MG: almost never.
DB: describe your style, like a good friend of yours would describe it.
MG: its most striking character is its randomness, its range, very often you could not say that the job was done by me, because there are jobs that require the absence of style, as well as those that require the presence of style. as a graphic designer my work is characterized more by drawings. more than many of my contemporaries I love to draw, love to illustrate, make pictures. for us who came out of the history of modernism, it might not be the appropriate way to work. perhaps it is just not a comfortable way to work. what I want to say is that it would be hard for somebody looking at the range of things that I do to see a persistent pattern in them, except in the realm of drawing and illustration… where the choice of colors and forms are more obviously personal. I have the idea that there isn’t any truth in style. it’s very temporal, bound to the moment that we live in and the way we see things. if it’s useful to you, fine, if not you move on to something else.
DB: can you describe an evolution in your work from your first projects to the present day?
MG: if I would try to be positive, the earlier work has perhaps more virtuosity in it and an attempt to display that virtuosity, which is a characteristic of youth. it was developed in the sixties, so the early work, like the poster for dylan has that almost psychodelic sense of post- or proto-art nouveau look. over the last twenty years it becomes more simple, more direct, I think stronger, more reductive… even though I love the decorative. I’m very interested over the last couple of years of seeing how complex ideas can be expressed in simple graphic terms, but it is not exactly the way the modernists did. (in high school I was convinced that modernism was the way to ‘see the world’. later I got more interested in art history, and then when I went in the early ’50s to live in italy, seeing the passage of styles of the baroque and the romanesque and the roman and the gothic – you couldn’t say that the modern was in any way a superior way to express an idea. it was just a different way of saying things).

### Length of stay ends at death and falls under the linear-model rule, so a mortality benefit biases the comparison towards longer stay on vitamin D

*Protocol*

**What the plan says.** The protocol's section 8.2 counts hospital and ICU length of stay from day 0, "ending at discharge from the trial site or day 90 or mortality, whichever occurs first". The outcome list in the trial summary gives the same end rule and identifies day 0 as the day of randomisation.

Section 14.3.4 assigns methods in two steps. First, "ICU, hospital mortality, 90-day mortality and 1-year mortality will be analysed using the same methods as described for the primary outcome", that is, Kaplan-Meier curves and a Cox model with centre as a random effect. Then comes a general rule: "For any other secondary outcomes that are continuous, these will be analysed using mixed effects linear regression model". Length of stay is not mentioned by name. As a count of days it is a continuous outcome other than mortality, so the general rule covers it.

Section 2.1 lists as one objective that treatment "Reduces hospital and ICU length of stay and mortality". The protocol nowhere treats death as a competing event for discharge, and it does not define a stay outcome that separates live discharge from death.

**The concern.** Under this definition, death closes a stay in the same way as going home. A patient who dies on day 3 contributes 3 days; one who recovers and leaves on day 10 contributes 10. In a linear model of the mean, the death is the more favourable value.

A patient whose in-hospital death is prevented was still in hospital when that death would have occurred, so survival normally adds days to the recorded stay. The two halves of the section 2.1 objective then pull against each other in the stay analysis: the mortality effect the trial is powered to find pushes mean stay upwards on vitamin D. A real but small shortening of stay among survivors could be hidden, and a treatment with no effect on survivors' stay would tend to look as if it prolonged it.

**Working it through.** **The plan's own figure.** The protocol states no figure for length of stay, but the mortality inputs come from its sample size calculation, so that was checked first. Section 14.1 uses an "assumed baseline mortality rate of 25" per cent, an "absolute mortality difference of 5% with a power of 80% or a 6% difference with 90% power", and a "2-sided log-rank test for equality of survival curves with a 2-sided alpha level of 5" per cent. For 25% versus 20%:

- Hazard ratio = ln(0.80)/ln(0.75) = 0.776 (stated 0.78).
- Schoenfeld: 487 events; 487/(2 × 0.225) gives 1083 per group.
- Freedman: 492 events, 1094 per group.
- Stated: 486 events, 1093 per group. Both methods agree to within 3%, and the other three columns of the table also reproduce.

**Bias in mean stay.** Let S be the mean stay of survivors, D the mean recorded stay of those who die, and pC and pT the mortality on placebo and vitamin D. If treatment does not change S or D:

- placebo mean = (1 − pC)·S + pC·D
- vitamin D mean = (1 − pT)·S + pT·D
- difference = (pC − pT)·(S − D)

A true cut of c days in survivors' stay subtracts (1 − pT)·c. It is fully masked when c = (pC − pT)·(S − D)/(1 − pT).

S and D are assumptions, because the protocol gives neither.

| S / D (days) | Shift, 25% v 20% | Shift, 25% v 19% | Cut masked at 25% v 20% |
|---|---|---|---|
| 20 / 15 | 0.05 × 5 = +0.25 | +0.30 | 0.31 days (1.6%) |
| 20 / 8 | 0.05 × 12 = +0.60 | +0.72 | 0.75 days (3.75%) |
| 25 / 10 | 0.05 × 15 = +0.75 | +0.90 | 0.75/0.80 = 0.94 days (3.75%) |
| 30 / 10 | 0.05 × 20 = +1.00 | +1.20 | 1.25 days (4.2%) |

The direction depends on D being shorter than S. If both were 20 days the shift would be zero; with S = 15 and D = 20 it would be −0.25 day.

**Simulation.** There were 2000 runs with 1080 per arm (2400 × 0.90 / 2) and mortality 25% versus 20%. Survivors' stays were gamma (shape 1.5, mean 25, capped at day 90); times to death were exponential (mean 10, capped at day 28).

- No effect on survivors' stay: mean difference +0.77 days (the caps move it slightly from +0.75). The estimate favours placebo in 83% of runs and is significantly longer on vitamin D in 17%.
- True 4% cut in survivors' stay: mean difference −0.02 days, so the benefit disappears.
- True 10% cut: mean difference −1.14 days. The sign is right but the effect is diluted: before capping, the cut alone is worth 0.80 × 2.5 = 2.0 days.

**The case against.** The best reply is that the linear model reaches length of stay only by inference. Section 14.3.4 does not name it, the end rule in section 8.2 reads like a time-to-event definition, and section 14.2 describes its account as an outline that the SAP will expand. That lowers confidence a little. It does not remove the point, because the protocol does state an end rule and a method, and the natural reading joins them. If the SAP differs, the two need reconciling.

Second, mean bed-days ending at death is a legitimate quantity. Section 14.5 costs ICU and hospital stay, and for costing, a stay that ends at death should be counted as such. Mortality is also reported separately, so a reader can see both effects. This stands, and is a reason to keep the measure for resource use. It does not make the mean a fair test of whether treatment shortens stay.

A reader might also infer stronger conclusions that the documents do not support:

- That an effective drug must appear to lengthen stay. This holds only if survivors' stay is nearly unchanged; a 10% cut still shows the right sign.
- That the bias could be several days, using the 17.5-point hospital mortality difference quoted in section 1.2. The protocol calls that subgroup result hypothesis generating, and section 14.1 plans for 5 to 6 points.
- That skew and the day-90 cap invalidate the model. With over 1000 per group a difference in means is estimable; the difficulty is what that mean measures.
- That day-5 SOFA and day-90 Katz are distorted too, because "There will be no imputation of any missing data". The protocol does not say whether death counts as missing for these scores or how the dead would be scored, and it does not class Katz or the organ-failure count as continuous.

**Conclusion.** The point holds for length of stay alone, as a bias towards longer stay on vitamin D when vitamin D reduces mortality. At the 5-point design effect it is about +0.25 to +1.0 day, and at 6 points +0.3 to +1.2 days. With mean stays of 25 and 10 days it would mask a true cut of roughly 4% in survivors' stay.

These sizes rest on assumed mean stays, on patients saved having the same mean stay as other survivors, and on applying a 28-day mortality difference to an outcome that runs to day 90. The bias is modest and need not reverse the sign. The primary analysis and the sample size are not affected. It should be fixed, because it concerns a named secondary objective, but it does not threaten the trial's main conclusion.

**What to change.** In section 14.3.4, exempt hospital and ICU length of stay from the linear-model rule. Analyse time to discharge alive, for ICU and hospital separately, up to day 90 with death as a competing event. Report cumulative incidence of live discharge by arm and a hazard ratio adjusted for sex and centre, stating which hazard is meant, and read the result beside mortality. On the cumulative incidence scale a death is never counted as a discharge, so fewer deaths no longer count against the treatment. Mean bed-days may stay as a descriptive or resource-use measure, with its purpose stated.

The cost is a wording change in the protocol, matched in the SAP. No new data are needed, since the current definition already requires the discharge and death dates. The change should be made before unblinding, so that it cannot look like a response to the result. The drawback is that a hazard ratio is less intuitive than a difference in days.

DB: do you think today there is the proliferation of the decorative without a real social significance, decoration in absence of common values, … pretty superficial?
MG: it has been discredited by the modernist movement, where reductivness and simplicity was elevated in a kind of religious fervor. if you eliminate ornament, (coming out of the secession movement at the beginning of modernism) than you eliminate the bad part of design. ornament itself was linked to lack of morality. it is obviously a silly premise, but it is a very durable one. I see decoration less dramatically. the way you follow these forms is like what happens in painting. you know, that a few years later it is going to somehow manifest itself in the design world. and now there is a lot of decorative painting around. so it’s just an alternation between romantic and classic, between heart and head, an alternation between purity and complexity. that’s the pattern of the world.
DB: please tell us more about your manifesto ‘first things first’ (signed in 1964 and in 2000).
MG: along with a group of other designers, we discussed the making of design, completely dependent upon economics, of having to just serve the interests of corporations. commerce is basically the heart of design. what you’re doing is communicating to people about what to buy, which is not totally bad, but the best you can do is to be selective:I do a lot of work for cultural institutions because although they may not be entirely harmless, they’re more benign than other institutions.